In this way, I think I’m hoping to enact the “knowledge transforming model of writing” that Klein and Rose investigated (434). For the first 10 weeks of the semester, I have taught my students the rhetorical moves they needed to craft an argument. Since, I think they have a functional understanding, I believe it’s time to put those skills to use in making bigger connections in the world.

As Klein and Rose point out, “The process begins with the writer pursuing a goal in the rhetorical space” (434). For my students, that rhetorical space is both their college-sponsored blog and the argumentation strategies we have discussed all semester. Within that space, I want students to combine old knowledge (what they may already know) with new knowledge (what they must go out and discover in order to answer the question) to create a new understanding about something they may have not considered before. As Klein and Rose describe it, “The writer works on this problem in the content space, retrieving knowledge from long-term memory, and deriving new inferences from it (or using other content problem solving operations, such as decision making). These inferences result in a transformation in the writer’s knowledge” (434).

Since my students must prepare for each face-to-face class meeting by completing a “Ticket in the Door,” I want to tie that task to their public writing assignment. I plan to ask two simple, reflective questions: “What did you learn about light pollution, climate change, plastics, abstract art, or geography by completing your blog post? How does that new knowledge change your view of the world?” This question was inspired by Dukewich and Vossen’s note that reflective writing in the social sciences and humanities “usually take on an especially introspective quality where students are asked to consider how they might interpret different concepts presented in a course, and how they see elements of those concepts represented in their own lives” (99).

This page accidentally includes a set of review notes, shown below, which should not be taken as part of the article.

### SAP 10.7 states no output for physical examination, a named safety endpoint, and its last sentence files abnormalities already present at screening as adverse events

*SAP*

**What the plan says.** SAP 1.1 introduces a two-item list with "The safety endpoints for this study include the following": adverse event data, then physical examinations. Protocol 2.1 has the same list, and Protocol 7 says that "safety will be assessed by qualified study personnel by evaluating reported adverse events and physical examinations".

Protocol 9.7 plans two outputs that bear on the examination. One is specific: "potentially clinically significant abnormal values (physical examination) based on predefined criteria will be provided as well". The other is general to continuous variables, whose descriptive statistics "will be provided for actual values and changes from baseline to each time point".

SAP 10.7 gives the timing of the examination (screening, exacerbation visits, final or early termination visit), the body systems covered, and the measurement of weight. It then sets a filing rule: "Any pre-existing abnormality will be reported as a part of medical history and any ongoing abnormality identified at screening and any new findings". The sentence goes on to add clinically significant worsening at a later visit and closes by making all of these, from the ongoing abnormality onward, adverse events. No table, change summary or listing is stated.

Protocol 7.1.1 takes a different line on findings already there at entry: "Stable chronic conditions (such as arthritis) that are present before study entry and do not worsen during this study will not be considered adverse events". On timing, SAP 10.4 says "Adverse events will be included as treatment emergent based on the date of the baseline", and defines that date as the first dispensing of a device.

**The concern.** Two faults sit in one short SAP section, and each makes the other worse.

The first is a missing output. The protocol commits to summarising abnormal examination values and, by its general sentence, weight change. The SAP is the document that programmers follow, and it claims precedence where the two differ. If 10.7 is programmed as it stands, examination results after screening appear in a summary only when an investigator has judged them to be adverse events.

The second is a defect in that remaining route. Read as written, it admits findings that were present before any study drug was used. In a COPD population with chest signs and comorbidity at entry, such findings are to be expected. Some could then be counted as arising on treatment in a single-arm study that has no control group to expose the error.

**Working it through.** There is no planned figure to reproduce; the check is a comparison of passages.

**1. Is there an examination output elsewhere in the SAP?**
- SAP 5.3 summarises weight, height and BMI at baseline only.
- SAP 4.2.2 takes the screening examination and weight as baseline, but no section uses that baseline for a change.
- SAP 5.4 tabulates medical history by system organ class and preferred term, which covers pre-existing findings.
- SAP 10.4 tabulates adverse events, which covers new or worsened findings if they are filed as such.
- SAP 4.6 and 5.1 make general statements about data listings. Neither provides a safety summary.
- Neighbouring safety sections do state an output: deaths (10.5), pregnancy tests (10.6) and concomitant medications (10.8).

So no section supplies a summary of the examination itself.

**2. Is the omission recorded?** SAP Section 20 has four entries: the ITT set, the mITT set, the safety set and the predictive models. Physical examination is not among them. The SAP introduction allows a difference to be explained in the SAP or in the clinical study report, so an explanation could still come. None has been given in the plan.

I really view this public writing assignment as “writing to learn” and “writing as thinking.” Because I have them learning about topics that have little to do with writing, I hope I am also teaching them that writing is about learning and thinking, and I will need to explicitly explain this to my students. I will need to teach them this lesson instead of simply hoping they reach the conclusion by themselves. As my students progress into their other classes, I want them to understand that it’s not just about completing an essay; writing is about helping them to learn and to think.

 

Works Cited

Bean, John C. Engaging Ideas: The Professor’s Guide to Integrating Writing, Critical Thinking, and Active Learning in the Classroom. New York: Wiley, 2011.

Dukewich, Kristie R. and Deborah P. Vossen. “Toward Accuracy, Depth and Insight: How Reflective Writing Assignments Can Be Used to Address Multiple Learning Objectives in Small and large Courses.” Collected Essays on Teaching and Learning, Vol. III. Windsor, Ontario: University of Windsor, 2015. ERIC. Web.

Greenstein, George. “Writing Is Thinking: Using Writing to Teach Science.” Astronomy Education Review 12.1 (2013): n. pag. ERIC. Web.

Klein, Perry D. and Mary A. Rose. “Teaching Argument and Explanation to Prepare Junior Students for Writing to Learn.” Reading Research Quarterly 45.4 (2010): 433-461.